Last week I had a PET scan and the results were good! The tumors in my lungs continue to be stable or smaller. I am so pleased that we’re still seeing a response to this current therapy regimen. There was a small bit of progression on one rib, and a suspected new area on my spine, so I will do a follow up MRI to assess those and probably do another round of radiation in a few weeks. I tolerate radiation really well, and they’re short course for this sort of thing, so I’m not too bothered by adding that on for a bit.
My doctors really worked hard to get me results on my scan day which was really wonderful. I had brought a book to pass the time between appointments and had just settled down in a quiet spot when someone else sat down nearby and started watching news footage of a school shooting without headphones. It was more stress than my body could bear at the moment, so I went to the front desk and asked if they could put me in a room early. It was a little thing for them, but made such a difference in my experience to spend the next two hours in a quiet, relaxing space rather than gritting my teeth. My husband was able to join me while we waited for results and it was fun to pass the time playing pictionary with him.
One of the reasons I’m so relieved about this good scan is it means we keep on my same regimen for the next two months. I will be on known, predictable treatment through the holidays. Last year I had a scan on the same day, actually, and moved to a new regimen. That one was incredibly hard on me – we had to reduce my dose because of how poorly I tolerated it and I was pretty miserable through my daughter’s winter break. I remember how sad I was thinking that Christmas might only be downhill from here, and instead this year I am on track to feel even better. I am so grateful for the gift of quality time with my family.
I also get to keep up my half-marathon training! Yesterday I did 6.5 miles and the long runs are continuing to feel great. I’m going to ask at my young adult advisory board is anyone else is planning on running the race, as I think it would be fun to set up a team so we can have matching bibs.
Chemo continues on schedule for this week, so I am off to get some more fun things done in the part of the week where I feel better!
I just got home from the oncologist’s office where I got my scan results and they’re really good! No new cancer, nothing grew, and in fact several tumors shrunk. It has been a very long time since I’ve been able to share an update like this and it feels so good to do so.
I also have to comment on how much better the experience was than at MD Anderson. There I always spend at least half an hour in the waiting room before being brought to a room where I will also spend at least half an hour waiting for the doctor. That whole time I am alone and my spine is hot with fear. Today I saw my oncologist in the hallway while I was checking in and she let me know right away that the results were good so I didn’t have to wait and worry. My husband was there with me to celebrate. I was back at my house within 15 minutes. I am so appreciative of how great today was.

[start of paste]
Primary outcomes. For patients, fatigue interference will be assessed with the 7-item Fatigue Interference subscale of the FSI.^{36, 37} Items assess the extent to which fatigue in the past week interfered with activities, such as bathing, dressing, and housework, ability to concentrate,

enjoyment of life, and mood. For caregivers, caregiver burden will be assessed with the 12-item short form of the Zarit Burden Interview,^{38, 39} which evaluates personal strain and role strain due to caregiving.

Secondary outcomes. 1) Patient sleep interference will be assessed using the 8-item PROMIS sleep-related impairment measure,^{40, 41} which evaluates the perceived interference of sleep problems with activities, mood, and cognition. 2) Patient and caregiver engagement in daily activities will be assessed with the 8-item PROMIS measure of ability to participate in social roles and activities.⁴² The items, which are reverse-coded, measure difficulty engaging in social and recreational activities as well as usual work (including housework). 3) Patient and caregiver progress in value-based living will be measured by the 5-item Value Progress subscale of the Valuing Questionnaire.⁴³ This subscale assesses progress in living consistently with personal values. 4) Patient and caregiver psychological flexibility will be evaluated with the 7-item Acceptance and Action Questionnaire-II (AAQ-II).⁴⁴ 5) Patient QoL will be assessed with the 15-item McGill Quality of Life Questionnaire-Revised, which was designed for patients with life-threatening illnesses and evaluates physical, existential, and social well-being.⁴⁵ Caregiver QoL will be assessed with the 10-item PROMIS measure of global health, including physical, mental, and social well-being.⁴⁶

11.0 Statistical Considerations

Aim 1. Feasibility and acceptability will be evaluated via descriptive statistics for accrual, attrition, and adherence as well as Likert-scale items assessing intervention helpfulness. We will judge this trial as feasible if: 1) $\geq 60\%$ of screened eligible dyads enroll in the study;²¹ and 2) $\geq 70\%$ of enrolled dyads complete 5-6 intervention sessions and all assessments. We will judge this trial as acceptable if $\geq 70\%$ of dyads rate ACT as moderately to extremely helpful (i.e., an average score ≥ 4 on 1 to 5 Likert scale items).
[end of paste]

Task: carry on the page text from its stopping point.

Last week was scan week. The results were pretty meh. Two things in my lung got a tiny bit bigger, though everything else in my torso stayed stable. It’s not really much more cancer, but it makes it clear that my current regimen isn’t keeping me stable, so it’s time to move to a new one. I met with my oncologist today and we finalized the plan – I’ll stay on one of my drugs, Irinotecan, and add in a new one, Cetuximab. The latter is a biologic which is nice because it doesn’t come with the same chemo side effects, but unfortunately it does come with one big one – acne-like rash on my face, neck and chest. Nearly everyone on the drug gets the rash, and there is evidence there’s a relationship between the rash and my response to the drug so unfortunately I want it. I am pretty bummed about it – all my side effects so far have been things I can choose whether to share or not, this will be my first publicly visible one. I’ll be getting some medicines and creams to help manage it, so hopefully it won’t be too bad.
The other thing we saw on that scan is that there is potentially a new metastasis in my sacrum. I was diagnosed because of tail bone pain – the tumor must have been pushing on it because as soon as I started radiation/chemo and it shrank the pain went away. So, while we are going to do more imaging to verify, I am pretty comfortable assuming that this is a new bit of cancer. The chemo will help, but I’ll also do some more radiation to address it.
One thing I enjoyed about this visit was the difference in how the doctor there presented the information to me. Historically MD Anderson writes my treatment plan and my local oncologist executes it. This time around it was clear from the way the doctor spoke that my new local oncologist is the alpha – he had some ideas he was going to email her, but that she’d make the final decision because she’s the expert. I feel so so good about my decision to switch local oncologists. And, I’ll be able to do my scans at home in the future and cut out these bi-monthly trips to Houston. The drives have been getting physically hard/exhausting, so I am not at all sad to give them up. I’ll still maintain a connection with MD Anderson, but Livestrong Cancer Institutes is definitely my main office now.
Overall I feel surprisingly okay about the news. I’ve been able to frame it as information about how I’m responding to this drug and that has been really helpful. Based on the genetic profile of my tumor we have reason to believe I will respond well to this new regimen, so I am ready to get started and give it a try.